Recognizing this, Matysiak’s lab is using a technique known as coarse-grained modeling, which allows researchers to represent a system by a reduced number of degrees of freedom relative to the all-atom level of resolution. As a result, Matysiak and her colleagues are able to achieve the right timescales for monitoring the evolution of individual molecules while they self-assemble. This provides Matysiak and her fellow researchers with mechanistic insights on how membranous surfaces can shape peptide aggregation. Additionally, coarse-grained models allow Matysiak’s lab to understand which interactions are essential and which ones can be approximated. By reducing the level of resolution, coarse-grained models decrease the computational requirements, which are commonplace in atomistic simulations.
Matysiak’s lab recently developed a protein model able to capture secondary structural changes depending on the sequence of amino acids and solution environment, such as water or oily phases. As part of her NSF CAREER Award research, Matysiak will utilize this model and couple it to membrane models to explore how the presence of certain lipids can promote peptide recruitment, misfolding and aggregation.
“The models our lab develops will open the door to explore – with computer simulations – how proteins fold in a membrane and the mechanism by which disruptor molecules, such as certain peptides, destabilize cell membranes,” Matysiak said. “Understanding how lipids can shape a peptide aggregation landscape can provide clues on the molecular basis of many diseases.”
Along with her contributions to the field of biomolecular modeling, Matysiak was also recognized with the NSF CAREER Award for her ongoing efforts to promote research exposure and awareness of career opportunities incorporating chemistry, modeling, and bioengineering. Since joining the Fischell Department of Bioengineering in October 2010, Matysiak has given many talks about biophysical modeling and provided opportunities for high school students to take part in hands-on learning activities made possible through the Women in Engineering (WIE) Students with Potential and Interest, Considering Engineering (SPICE) and Exploring Engineering (E2@UMD) camps.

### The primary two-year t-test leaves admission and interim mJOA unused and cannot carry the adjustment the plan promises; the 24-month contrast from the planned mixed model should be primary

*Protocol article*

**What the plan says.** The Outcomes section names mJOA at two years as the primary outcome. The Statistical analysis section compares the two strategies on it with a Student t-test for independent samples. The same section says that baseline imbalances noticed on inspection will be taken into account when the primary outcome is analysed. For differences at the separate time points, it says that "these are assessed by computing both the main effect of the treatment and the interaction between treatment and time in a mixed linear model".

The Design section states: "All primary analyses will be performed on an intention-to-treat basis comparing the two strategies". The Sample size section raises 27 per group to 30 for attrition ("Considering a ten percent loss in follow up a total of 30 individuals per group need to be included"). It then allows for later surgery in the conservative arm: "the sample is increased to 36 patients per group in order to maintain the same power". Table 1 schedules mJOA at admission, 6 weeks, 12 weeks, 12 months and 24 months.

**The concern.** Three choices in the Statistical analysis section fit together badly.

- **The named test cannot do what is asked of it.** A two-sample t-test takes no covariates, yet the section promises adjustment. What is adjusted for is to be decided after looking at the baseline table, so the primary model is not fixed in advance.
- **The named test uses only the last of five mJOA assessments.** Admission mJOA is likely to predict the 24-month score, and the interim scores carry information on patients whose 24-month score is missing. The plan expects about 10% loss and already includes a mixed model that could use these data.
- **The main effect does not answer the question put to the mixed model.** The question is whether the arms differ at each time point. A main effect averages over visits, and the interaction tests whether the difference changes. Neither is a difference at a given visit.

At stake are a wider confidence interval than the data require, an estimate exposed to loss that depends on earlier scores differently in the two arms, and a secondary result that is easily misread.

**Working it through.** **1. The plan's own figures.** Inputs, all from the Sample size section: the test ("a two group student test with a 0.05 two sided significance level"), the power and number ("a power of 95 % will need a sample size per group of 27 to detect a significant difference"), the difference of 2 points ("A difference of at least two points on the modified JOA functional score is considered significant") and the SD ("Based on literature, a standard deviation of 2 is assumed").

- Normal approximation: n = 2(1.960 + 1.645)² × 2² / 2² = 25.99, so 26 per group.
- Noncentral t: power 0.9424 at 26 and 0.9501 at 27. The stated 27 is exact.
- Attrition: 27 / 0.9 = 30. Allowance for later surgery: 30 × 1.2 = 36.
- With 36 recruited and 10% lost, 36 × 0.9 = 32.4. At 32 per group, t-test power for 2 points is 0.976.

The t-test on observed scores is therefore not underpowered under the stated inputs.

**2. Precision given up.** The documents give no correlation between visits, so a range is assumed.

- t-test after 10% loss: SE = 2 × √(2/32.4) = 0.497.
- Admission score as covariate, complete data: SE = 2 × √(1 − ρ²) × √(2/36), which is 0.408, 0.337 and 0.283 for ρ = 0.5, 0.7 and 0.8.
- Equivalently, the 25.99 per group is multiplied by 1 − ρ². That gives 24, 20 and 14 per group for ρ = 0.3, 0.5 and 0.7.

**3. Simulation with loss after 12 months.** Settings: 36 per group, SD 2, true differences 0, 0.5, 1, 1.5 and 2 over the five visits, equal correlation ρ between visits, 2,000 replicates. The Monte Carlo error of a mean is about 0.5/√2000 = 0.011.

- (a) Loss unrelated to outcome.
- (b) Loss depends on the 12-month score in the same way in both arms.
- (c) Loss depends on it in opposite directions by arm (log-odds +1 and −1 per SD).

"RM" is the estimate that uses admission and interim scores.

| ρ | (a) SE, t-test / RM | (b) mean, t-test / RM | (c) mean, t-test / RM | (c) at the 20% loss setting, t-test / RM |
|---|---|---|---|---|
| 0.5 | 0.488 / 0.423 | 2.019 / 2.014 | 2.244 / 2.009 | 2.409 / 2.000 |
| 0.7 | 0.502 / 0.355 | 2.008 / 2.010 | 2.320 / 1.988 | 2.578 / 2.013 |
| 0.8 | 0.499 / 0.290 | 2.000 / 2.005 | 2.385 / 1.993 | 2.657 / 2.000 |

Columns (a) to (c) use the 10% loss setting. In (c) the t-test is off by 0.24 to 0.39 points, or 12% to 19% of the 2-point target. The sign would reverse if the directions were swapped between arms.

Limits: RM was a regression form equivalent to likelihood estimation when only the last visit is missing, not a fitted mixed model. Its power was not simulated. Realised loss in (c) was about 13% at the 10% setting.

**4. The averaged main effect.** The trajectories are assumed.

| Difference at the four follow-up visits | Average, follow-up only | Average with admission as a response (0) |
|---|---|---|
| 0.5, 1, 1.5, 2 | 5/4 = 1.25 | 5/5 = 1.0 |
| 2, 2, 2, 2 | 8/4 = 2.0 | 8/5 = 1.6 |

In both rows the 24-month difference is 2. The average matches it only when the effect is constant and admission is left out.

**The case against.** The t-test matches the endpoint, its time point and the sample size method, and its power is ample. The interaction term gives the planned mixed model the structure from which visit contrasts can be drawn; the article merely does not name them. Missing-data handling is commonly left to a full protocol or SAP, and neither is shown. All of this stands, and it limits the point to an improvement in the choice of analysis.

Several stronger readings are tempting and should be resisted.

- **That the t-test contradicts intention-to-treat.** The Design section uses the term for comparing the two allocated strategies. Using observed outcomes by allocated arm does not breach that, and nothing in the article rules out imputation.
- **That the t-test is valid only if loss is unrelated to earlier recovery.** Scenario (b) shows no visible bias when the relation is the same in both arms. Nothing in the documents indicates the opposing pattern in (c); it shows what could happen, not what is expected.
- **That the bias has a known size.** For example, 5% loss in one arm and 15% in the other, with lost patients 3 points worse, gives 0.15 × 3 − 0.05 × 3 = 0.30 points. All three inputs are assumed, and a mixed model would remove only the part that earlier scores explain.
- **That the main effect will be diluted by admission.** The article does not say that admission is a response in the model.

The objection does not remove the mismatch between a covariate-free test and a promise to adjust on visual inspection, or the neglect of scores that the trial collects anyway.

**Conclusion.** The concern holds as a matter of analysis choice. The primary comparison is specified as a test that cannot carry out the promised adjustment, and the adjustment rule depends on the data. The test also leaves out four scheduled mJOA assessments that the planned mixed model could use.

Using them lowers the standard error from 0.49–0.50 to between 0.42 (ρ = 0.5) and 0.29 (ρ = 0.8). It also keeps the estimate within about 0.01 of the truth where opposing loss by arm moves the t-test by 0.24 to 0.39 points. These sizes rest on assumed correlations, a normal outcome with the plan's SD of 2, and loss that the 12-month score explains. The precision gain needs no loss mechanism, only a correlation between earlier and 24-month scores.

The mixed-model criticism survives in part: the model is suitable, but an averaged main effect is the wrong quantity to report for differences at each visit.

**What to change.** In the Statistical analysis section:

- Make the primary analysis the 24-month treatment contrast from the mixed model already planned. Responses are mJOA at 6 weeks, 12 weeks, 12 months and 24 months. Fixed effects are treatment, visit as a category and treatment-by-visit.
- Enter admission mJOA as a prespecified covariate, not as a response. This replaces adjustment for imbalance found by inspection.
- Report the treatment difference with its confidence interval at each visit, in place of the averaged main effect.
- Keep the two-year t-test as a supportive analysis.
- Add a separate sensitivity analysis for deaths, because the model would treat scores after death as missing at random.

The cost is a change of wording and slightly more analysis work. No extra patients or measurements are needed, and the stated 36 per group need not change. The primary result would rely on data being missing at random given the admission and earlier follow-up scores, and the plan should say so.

Moving forward, Matysiak will work to provide application-based lessons for Montgomery College, a community college located just 20 miles from the UMD campus in College Park, Md.
Additionally, Matysiak will conduct outreach to parents and their children through family activities that will help spark an interest and understanding of why biophysical modeling is relevant to society.
“Parents are vital in an adolescent’s career choice. By involving them, the goal is to create awareness of a career field most likely unknown to them,” Matysiak said, noting that her first exposure to the interactive aspects of modeling and simulations is largely what inspired her own career path.
“If you look at other engineering disciplines such as aerospace engineering or mechanical engineering, researchers often use modeling before they carry out any type of experiment or before they design something,” she said. “In bioengineering, we’re not quite there yet given the complexity of biology– we don’t yet use modeling as often as researchers in the other disciplines. But, it’s only a matter of time until modeling allows us to have a deeper understanding of all the biomolecular processes taking place in our bodies.”
Published August 31, 2015